After a recent, somewhat hysterical spate of Citizen’s Voice comments about the supposed misuse of the terms “drag queen” and “female impersonator” around here — which, by many, many accounts are interchangeable — I decided to excavate an old image from an interesting evening in Havana in 2008 that featured just that.
An elderly writer from New York City and I became acquainted during a trip to see Raul Castro speak on the 55th anniversary of the Cuban Revolution in Santiago de Cuba, and once back in the capital, she invited me out to “dinner and a show.” Believe you me, I had no idea I was going to a Cuban drag show, particularly with a 70ish-year-old New Yorker. The dinner and the company were great, and the show was too. I had never kept track of Cuba’s attitude toward gays on the island, but I assumed it was abysmal. I couldn’t help but wonder how I’d explain to my friends and family had I been scooped up in some late-night raid of an underground gay bar. Thankfully, it wasn’t nearly that eventful.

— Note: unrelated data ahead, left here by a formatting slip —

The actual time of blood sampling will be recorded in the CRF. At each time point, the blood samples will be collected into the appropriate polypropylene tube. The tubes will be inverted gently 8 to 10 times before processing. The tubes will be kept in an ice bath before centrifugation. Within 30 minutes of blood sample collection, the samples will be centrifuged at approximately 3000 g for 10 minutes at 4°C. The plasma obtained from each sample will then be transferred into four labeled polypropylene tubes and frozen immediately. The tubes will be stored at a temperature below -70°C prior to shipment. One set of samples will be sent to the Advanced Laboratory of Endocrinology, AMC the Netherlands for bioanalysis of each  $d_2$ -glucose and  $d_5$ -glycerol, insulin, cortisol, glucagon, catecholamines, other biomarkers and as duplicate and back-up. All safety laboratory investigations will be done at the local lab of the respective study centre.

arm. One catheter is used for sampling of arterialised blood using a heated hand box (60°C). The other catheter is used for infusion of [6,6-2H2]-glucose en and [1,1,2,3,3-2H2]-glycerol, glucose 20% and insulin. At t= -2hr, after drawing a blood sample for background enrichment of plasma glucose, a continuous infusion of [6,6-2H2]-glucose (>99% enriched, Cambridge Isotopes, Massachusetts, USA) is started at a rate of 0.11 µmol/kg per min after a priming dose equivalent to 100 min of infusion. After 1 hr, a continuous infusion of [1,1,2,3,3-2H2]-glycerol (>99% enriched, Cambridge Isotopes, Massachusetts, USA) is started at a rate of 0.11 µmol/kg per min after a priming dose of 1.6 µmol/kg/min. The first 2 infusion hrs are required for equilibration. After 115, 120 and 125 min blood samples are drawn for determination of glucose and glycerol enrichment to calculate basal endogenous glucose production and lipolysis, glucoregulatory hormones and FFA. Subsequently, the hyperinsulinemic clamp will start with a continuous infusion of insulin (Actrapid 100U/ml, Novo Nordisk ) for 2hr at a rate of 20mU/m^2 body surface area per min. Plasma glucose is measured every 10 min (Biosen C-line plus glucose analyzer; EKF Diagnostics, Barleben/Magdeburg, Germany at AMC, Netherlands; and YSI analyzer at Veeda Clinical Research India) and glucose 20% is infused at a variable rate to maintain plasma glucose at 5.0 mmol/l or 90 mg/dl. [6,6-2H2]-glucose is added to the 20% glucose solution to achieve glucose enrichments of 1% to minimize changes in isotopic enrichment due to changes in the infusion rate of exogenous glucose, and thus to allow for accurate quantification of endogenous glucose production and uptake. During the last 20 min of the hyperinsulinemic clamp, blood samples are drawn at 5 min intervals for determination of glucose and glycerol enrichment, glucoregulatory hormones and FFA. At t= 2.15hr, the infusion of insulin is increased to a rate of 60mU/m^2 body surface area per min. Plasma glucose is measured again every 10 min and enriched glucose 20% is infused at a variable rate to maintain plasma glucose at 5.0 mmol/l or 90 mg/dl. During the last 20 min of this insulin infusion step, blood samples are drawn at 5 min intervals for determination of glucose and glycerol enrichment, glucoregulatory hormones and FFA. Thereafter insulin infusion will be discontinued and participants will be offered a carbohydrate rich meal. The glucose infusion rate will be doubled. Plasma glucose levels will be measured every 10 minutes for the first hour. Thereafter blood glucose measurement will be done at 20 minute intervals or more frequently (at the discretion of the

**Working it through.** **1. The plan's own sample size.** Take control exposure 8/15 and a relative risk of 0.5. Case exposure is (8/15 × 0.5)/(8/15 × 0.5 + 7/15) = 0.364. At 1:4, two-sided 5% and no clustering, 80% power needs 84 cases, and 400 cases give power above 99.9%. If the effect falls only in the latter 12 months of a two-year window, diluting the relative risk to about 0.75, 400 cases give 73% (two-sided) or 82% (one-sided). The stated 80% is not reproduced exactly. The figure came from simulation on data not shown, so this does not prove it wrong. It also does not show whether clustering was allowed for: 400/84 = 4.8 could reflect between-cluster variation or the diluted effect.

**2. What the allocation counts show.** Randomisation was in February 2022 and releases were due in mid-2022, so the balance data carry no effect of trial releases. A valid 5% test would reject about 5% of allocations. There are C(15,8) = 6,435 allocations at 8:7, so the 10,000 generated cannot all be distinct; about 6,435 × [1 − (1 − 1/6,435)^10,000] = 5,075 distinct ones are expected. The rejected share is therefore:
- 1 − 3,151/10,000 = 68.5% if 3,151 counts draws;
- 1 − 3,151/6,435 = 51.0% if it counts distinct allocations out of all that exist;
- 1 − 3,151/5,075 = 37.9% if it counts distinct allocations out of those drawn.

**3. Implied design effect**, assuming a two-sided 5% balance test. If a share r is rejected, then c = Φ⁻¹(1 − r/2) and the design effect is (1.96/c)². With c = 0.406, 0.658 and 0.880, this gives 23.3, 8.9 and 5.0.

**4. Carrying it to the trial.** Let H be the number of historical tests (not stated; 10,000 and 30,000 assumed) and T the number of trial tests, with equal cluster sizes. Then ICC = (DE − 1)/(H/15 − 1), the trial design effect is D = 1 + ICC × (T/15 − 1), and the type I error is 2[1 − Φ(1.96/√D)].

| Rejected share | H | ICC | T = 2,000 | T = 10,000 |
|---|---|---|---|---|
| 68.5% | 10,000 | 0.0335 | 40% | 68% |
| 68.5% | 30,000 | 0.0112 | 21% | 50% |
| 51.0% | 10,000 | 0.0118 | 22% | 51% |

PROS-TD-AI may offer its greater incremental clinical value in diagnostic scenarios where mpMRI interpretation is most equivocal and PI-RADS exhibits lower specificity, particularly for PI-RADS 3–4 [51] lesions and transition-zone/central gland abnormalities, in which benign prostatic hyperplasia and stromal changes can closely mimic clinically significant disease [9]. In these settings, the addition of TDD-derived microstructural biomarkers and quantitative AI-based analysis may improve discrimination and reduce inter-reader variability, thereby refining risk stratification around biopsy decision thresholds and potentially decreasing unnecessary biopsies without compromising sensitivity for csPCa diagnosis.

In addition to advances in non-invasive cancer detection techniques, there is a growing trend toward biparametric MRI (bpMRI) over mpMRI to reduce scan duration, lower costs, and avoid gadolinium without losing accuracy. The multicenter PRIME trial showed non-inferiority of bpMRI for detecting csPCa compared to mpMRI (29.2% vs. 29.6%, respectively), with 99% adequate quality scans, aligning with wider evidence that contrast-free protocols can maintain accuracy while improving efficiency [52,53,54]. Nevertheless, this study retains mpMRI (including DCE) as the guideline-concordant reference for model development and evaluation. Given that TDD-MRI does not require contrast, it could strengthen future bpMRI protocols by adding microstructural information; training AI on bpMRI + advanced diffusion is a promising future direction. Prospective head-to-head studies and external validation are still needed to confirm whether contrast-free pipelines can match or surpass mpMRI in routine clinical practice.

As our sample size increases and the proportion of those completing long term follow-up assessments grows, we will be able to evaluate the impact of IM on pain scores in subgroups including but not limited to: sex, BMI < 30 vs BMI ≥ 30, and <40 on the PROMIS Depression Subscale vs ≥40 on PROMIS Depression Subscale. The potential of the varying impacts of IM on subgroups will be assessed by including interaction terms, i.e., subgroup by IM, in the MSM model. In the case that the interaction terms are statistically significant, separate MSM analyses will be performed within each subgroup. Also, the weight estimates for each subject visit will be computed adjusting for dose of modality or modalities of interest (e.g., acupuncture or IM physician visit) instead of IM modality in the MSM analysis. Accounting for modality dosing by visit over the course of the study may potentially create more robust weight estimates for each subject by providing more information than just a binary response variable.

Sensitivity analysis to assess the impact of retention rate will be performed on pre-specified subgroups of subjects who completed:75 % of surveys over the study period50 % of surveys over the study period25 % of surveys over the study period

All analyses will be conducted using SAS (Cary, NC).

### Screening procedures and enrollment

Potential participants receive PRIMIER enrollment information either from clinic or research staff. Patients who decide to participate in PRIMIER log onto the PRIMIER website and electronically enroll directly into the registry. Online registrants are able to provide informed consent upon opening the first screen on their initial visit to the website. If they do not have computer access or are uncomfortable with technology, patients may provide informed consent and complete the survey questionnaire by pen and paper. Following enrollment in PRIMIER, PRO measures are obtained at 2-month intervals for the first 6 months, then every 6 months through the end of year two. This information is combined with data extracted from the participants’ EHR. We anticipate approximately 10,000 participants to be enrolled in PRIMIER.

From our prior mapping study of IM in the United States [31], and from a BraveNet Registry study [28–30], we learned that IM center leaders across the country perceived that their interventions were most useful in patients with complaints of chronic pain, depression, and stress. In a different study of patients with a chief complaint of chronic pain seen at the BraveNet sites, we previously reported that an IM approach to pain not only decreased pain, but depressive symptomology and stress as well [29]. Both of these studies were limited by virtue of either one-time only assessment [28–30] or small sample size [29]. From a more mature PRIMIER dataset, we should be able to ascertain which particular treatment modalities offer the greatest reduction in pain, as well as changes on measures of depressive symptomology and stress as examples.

So after doing a little research this week, I learned that homosexuality was “decriminalized” in 1979, while public, outward displays remain illegal. Having said that, when Raul Castro assumed power in 2008, the gay community in Cuba began to enjoy at least some freedom. This is in stark contrast to the 1960s and 1970s when the Cuban government rounded up anyone falling into the LGBT category and threw them into concentration camp-style prisons. Today, bars and other specific locations draw a huge amount of gay Cubans without incident.
I don’t recall my “date” that night referring to the onstage talent as “drag queens” or “female impersonators,” but you could tell they were having fun, which reminds me of seeing our local rock star, “Sushi,” Saturday night in that big red shoe. You see, I’ve known her for nearly 20 years and according to her, there is no difference between the terms. The same was said by Joey Schroeder, owner of the Bourbon Street Pub for the past couple decades. But then, what would they know?